Red Wings clinch 25th consecutive postseason berth despite loss
The Red Wings lost to the Rangers, but got some help from Ottawa to clinch a playoff berth for the 25th consecutive season.
The Detroit Red Wings have officially clinched a playoff berth for the 25th consecutive season. It is the longest active streak in North American professional sports and keeps their hopes of one day setting a new NHL record alive.
The Red Wings got in despite a 3-2 loss to the New York Rangers in their final game of the season Saturday. They can thank the Ottawa Senators for absolutely rolling over the Boston Bruins in a 6-1 win, preventing the B’s from getting the points necessary to surpass the Red Wings to stay in third place in the Atlantic Division. Detroit gets in thanks to their 39 non-shootout wins to Boston’s 38 as the tiebreaker.
It’s actually the Bruins organization that still owns the record for longest postseason streak as Boston went to the playoffs 29 straight seasons between 1967-68 and 1995-96. All the modern-day Bruins had to do to put Detroit’s streak further in jeopardy was pick up a single point, but the Senators played spoiler.
The Red Wings were pretty appreciative of the little boost from Ottawa:
Now Boston has to hope the Flyers falter in their last two games of the season to get in.
Detroit is now tied with the St. Louis Blues for the third longest playoff streak in NHL history. The Blues also had a 25-season streak of reaching the playoffs from 1979-80 to 2003-04, while the Chicago Blackhawks had a 28-season streak from 1969-70 to 1996-97 for the second-longest all-time. The next closest active streak in the NHL belongs to the Pittsburgh Penguins who, including this year, have reached the postseason in each of the last 10 years.
To put Detroit’s run in further context, the longest postseason streak in NBA history is 22 games (Philadelphia 76ers), the longest in MLB is 14 years (Atlanta Braves) and the NFL record is nine years (Dallas Cowboys and Indianapolis Colts). Granted, the NHL has 16 teams reach the playoffs every year now which makes it easier to get in than some of the other sports mentioned, but considering that they’ve continued their run into the salary cap era is especially impressive.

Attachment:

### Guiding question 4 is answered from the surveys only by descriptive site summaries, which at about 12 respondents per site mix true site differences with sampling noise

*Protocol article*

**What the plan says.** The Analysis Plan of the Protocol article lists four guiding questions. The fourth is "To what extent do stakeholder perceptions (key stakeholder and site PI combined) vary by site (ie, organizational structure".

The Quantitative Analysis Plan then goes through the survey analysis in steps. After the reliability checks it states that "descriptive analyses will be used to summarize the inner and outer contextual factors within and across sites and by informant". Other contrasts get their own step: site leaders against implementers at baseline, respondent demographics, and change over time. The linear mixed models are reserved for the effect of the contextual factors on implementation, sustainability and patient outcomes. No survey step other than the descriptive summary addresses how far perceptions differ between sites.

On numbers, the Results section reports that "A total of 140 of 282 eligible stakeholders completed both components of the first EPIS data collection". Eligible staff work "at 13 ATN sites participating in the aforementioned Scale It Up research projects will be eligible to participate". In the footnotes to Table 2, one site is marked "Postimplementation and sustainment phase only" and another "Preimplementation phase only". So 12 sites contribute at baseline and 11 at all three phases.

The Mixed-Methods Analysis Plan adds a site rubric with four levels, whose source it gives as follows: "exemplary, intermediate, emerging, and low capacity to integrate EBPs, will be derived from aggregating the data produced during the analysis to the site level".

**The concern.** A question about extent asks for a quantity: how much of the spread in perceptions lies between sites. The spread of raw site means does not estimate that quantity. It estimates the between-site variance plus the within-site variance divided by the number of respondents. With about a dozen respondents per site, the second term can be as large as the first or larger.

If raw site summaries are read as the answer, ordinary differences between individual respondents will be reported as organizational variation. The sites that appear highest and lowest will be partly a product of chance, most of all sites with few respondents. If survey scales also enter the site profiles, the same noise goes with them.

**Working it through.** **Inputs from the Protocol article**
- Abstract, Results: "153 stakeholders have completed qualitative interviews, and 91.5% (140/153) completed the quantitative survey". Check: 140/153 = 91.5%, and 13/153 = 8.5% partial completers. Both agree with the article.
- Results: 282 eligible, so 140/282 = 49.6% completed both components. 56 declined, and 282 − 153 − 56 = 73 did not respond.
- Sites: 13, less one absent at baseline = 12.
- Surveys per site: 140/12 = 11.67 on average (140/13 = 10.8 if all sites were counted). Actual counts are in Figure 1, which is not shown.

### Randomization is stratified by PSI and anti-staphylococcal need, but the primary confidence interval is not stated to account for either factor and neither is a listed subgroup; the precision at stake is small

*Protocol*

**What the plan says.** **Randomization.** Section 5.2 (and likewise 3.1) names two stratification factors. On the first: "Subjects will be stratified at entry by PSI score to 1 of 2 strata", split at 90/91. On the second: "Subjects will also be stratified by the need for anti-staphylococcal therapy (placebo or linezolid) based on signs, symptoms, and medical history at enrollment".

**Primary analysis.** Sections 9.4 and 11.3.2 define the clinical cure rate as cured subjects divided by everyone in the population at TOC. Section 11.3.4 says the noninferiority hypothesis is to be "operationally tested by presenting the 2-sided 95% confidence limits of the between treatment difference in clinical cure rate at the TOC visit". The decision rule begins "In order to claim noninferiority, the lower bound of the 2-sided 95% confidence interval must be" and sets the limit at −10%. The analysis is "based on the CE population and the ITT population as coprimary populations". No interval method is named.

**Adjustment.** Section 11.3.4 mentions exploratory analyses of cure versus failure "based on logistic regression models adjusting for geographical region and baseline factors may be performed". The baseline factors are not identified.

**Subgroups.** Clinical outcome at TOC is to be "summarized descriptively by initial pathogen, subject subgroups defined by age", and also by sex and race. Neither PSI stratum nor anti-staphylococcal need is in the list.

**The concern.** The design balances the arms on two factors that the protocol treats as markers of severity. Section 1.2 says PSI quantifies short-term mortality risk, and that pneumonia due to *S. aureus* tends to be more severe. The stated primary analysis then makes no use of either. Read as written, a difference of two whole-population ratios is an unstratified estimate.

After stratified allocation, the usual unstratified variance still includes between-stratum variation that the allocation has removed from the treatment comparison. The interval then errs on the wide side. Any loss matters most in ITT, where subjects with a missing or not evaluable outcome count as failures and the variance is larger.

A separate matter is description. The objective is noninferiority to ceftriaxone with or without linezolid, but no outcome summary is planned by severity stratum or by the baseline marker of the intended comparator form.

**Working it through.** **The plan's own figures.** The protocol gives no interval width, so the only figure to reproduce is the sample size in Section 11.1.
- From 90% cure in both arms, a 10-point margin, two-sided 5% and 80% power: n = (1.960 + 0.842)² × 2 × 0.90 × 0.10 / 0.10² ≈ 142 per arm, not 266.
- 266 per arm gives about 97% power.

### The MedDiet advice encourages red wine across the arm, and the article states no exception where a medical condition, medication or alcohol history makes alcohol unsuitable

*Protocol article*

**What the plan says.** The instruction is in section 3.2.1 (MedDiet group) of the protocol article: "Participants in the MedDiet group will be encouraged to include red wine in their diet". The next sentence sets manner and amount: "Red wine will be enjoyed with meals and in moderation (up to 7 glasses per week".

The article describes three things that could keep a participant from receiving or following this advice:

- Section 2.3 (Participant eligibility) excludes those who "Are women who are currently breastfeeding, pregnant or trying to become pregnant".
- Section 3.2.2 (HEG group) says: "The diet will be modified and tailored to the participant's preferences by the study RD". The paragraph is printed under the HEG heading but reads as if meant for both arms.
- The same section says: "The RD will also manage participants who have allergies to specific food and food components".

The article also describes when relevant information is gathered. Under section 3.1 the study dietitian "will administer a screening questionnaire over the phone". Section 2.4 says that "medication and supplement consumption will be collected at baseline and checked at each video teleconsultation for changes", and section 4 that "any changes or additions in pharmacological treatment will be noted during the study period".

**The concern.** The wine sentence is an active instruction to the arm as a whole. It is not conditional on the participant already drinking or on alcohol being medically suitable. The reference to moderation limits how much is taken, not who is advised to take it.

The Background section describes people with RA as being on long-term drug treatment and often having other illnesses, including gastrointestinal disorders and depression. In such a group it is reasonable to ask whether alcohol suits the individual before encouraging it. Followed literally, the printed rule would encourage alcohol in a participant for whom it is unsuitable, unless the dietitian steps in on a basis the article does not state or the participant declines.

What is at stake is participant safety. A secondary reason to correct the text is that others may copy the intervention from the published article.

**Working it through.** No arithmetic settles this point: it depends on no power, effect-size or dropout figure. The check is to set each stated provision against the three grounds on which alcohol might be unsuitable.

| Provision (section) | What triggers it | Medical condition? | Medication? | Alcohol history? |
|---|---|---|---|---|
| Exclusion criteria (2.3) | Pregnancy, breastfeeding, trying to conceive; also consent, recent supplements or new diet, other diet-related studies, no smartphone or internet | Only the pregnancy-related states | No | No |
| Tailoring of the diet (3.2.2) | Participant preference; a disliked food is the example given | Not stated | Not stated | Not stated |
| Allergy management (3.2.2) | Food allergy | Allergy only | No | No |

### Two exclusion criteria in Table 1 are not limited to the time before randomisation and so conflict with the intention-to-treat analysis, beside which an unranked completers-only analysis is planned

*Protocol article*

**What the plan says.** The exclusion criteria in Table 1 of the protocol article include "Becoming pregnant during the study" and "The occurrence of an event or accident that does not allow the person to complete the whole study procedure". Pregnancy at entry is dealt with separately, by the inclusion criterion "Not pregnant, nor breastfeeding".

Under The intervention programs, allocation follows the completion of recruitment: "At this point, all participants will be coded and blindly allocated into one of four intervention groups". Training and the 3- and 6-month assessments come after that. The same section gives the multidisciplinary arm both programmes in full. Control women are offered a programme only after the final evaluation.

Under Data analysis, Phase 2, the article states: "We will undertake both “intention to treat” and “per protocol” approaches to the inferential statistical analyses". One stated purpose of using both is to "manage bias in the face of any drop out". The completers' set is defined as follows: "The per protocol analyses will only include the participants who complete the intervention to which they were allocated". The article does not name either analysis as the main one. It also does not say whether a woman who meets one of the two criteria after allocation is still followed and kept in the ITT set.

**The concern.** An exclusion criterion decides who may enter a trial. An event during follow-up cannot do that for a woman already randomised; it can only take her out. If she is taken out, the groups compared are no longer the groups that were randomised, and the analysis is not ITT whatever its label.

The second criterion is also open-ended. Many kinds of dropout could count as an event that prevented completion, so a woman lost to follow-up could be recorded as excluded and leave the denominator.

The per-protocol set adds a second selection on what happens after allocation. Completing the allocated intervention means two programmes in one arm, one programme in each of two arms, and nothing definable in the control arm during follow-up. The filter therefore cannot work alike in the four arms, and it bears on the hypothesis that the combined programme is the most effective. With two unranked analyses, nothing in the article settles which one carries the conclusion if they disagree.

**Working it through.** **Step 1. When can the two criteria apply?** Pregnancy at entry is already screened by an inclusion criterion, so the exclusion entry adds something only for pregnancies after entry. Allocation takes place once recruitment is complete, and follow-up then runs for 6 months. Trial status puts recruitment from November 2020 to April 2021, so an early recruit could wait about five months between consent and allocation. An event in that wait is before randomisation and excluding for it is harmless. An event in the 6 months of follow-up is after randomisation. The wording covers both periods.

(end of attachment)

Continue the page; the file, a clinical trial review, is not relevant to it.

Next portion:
The Red Wings used to be one of the teams that could load up on star players, but under the cap, they’ve had to adapt and it’s getting tougher and tougher each year to hang onto the streak. The Red Wings have not finished higher than third in their division in any of the last five years, but they’re still finding a way to make the postseason.
This year, they kind of backed into the playoffs. Carrying a minus-13 goal differential, the 93 points the Red Wings acquired to get into the playoffs this year ties the second lowest end-of-season total during the streak over a full season. The first year of the streak, 1990-91, Detroit got into the playoffs with 76 points in an 80-game season, marking the only year they had lower than this year’s 93 points for a playoff berth.
No matter the method, the Red Wings can say they've been in the playoffs for the last quarter century and no one else in the NHL will be able to say the same for a long, long time.
Next year, with it being the final season of Joe Louis Arena, the pressure will be right back on them to extend the streak. Before they get to that point, though, they have a big series to prepare for.
The Red Wings will start the first round on the road against the Tampa Bay Lightning, the same club they met at that stage of the postseason last year. That series ended with the Lightning winning in seven games. This time around, however, Tampa Bay has multiple key injuries, none bigger than those to Steven Stamkos and Anton Stralman, leaving them depleted before the postseason. So not only do the Red Wings get in, they get a matchup that gives them a better chance to advance, if they can take advantage of the hobbled Lightning, that is.
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